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Searching and sweeping graphs: A brief survey
 Matematiche
, 2006
"... This papers surveys some of the work done on trying to capture an intruder in a graph. If the intruder may be located only at vertices, the term searching is employed. If the intruder may be located at vertices or along edges, the term sweeping is employed. There are a wide variety of applications f ..."
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Cited by 42 (2 self)
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This papers surveys some of the work done on trying to capture an intruder in a graph. If the intruder may be located only at vertices, the term searching is employed. If the intruder may be located at vertices or along edges, the term sweeping is employed. There are a wide variety of applications for searching and sweeping. Old results, new results and active research directions are discussed. 1
Randomized PursuitEvasion with Local Visibility
 SIAM Journal on Discrete Mathematics
, 2006
"... We study the following pursuitevasion game: One or more hunters are seeking to capture an evading rabbit on a graph. At each round, the rabbit tries to gather information about the location of the hunters but it can see them only if they are located on adjacent nodes. We show that two hunters su#ce ..."
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Cited by 41 (2 self)
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We study the following pursuitevasion game: One or more hunters are seeking to capture an evading rabbit on a graph. At each round, the rabbit tries to gather information about the location of the hunters but it can see them only if they are located on adjacent nodes. We show that two hunters su#ce for catching rabbits with such local visibility with high probability. We distinguish between reactive rabbits who move only when a hunter is visible and general rabbits who can employ more sophisticated strategies. We present polynomial time algorithms that decide whether a graph G is hunterwin, that is, if a single hunter can capture a rabbit of either kind on G.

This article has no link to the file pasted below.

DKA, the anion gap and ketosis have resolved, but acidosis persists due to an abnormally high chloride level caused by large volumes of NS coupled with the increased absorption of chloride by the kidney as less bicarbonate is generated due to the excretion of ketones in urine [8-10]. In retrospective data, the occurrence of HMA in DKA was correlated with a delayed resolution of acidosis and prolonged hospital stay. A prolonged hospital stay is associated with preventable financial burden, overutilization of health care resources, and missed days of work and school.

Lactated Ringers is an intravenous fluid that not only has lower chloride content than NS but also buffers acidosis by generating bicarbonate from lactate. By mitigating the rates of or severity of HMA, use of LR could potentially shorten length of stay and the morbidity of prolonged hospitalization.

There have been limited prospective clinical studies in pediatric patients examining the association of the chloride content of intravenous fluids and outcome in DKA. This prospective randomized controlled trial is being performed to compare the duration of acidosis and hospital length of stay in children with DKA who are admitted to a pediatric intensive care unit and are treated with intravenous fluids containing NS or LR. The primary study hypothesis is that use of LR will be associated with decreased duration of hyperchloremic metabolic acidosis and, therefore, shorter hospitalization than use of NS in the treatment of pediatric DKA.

A better bound for the cop number of general graphs
 Journal of Graph Theory
, 2008
"... Abstract: In this note,we prove that the cop number of any nvertex graph G, denoted by c(G), is at most O ( nlgn. Meyniel conjectured c(G) = O(√n). It appears that the best previously known sublinear upperbound is due to ..."
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Cited by 22 (2 self)
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Abstract: In this note,we prove that the cop number of any nvertex graph G, denoted by c(G), is at most O ( nlgn. Meyniel conjectured c(G) = O(√n). It appears that the best previously known sublinear upperbound is due to
Search and pursuitevasion in mobile robotics
 Autonomous Robots
"... (will be inserted by the editor) ..."
Capturing an evader in a polygonal environment with obstacles
 22nd International Joint Conference on Artificial Intelligence
"... We study a pursuitevasion game in which one or more cops try to capture a robber by moving onto the robber’s current location. All players have equal maximum velocities. They can observe each other at all times. We show that three cops can capture the robber in any polygonal environment (which can ..."
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Cited by 20 (8 self)
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We study a pursuitevasion game in which one or more cops try to capture a robber by moving onto the robber’s current location. All players have equal maximum velocities. They can observe each other at all times. We show that three cops can capture the robber in any polygonal environment (which can contain any finite number of holes). 1
Randomized pursuitevasion with limited visibility
, 2003
"... We study the following pursuitevasion game: One or more hunters are seeking to capture an evading rabbit on a graph. At each round, the rabbit tries to gather information about the location of the hunters but it can see them only if they are located on adjacent nodes. We show that two hunters suffi ..."
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Cited by 20 (2 self)